The interlocking P.K. Subban, Matt Duchene, Roman Josi situation

By any reasonable estimate, the Predators got hosed in getting such a small return for Subban in that deal with the Devils.

Of course, the Predators’ goal wasn’t necessarily to get a great return for Subban, but instead to get rid of Subban’s $9M to (most directly) sign Matt Duchene, and maybe eventually provide more leeway to extend Josi.

There was some argument to trading away Subban, as at 30, there’s a risk that his $9M AAV could become scary.

The thing is, the Predators only seemed to expose themselves to greater risks. It remains to be seen if Matt Duchene will be worth $8M, even right away, and he’s already 28. Roman Josi turned 29 in June, so if Josi’s cap hit is comparable to Subban’s — and it could be a lot higher if Josi plays the market right — then the Predators would take even bigger risks on Josi. After all, Josi’s next contract will begin in 2020-21, while Subban’s is set to expire after 2021-22.

So, in moving on from Subban to Duchene and/or Josi, the Predators are continuing to make big gambles that they’re right. Even if Subban really was on the decline, at least his deal isn’t going on for that much longer. Nashville’s instead chosen one or maybe two even riskier contracts at comparable prices, really rolling the dice that they’re not painting themselves into a corner.

There’s also the scenario where Josi leaves Nashville, and things could get pretty dizzying from there.

Even if you look at it as a Matt Duchene for P.K. Subban trade alone, that’s not necessarily a guaranteed “win” for Nashville. It’s all pretty bold, though.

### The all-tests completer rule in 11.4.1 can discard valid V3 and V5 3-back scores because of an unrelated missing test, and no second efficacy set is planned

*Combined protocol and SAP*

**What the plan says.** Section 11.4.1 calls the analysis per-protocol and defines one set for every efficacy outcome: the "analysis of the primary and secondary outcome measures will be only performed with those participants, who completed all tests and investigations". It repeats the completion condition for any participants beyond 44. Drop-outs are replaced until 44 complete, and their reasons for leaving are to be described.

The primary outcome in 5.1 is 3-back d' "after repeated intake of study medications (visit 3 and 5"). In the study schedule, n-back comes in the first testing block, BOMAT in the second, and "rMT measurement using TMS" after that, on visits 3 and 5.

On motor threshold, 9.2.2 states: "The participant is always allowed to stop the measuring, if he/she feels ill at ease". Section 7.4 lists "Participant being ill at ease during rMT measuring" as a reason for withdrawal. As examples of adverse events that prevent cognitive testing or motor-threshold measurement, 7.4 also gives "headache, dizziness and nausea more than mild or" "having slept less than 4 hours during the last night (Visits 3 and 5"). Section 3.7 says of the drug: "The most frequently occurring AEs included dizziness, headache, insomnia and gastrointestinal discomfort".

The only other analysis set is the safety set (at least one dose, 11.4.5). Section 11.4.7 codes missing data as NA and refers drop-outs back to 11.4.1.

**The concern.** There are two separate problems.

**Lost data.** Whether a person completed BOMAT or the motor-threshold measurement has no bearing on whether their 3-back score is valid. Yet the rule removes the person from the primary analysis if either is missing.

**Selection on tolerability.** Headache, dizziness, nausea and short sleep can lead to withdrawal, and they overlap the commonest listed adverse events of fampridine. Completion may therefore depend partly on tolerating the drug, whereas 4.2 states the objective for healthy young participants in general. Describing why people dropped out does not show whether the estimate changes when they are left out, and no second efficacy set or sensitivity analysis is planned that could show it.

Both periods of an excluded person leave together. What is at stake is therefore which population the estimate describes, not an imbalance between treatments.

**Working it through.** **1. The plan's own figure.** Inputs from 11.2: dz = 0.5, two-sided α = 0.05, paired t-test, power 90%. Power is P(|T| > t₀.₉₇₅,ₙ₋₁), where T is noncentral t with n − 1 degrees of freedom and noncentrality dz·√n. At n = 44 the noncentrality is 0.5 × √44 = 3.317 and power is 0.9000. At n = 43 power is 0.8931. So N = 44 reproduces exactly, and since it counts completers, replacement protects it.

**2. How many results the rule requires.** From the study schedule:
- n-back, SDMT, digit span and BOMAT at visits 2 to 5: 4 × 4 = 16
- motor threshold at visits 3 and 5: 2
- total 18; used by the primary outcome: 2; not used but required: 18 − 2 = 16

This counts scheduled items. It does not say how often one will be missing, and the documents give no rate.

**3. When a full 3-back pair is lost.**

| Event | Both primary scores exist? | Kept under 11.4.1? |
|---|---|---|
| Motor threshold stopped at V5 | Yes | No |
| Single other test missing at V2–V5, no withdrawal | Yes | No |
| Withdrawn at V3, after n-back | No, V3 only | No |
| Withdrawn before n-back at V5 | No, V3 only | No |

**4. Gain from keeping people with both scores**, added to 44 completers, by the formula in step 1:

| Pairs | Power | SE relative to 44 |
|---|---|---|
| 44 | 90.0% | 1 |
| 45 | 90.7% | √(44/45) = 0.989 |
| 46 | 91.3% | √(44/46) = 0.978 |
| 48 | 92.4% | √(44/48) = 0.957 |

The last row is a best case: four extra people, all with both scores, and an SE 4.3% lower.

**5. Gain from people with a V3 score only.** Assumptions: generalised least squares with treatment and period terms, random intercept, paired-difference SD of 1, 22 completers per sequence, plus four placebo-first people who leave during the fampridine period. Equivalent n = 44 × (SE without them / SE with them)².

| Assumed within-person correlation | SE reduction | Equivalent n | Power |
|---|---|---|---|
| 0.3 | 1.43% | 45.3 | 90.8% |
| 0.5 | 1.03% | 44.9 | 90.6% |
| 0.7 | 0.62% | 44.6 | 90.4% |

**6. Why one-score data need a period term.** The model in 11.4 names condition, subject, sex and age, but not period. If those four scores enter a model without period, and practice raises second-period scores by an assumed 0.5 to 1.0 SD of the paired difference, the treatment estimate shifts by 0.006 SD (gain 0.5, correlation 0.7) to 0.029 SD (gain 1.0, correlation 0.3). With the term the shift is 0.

[This post goes into even greater detail about trading Subban, and the aftermath.]

Lots of term

Nashville doesn’t have much term locked in its goalies Pekka Rinne and Juuse Saros, which is wise, as goalies are very tough to predict. Those risks are instead spread out to a considerable number of skaters, and Poile’s crossing his fingers that he’s going to find the sweet spot with veterans, rather than going all that heavy on youth.

The long-term plan has frequently been fruitful for the Predators, as Viktor Arvidsson ($4.25M for five more seasons) and Filip Forsberg ($6M for three more seasons) rank as some of the best bargains in the NHL. Josi’s $4M is right up there, though that fun ride ends after 2019-20.

Your mileage varies when you praise the overall work, though, because some savings are offset by clunkers. It stings to spend $10.1M in combined cap space on Kyle Turris and Nick Bonino, especially since $16M for Matt Duchene and Ryan Johansen ranks somewhere between “the price of doing business” and “bad.”

[ProHockeyTalk’s 2019 NHL free agency tracker]

So that’s the thing with locking down supporting cast members. It’s nice to have a defensive forward who seemingly moves the needle like Colton Sissons seems to do …

… Yet is he a bit of an extravagance at $2.857M per year? Again, that’s a matter of debate.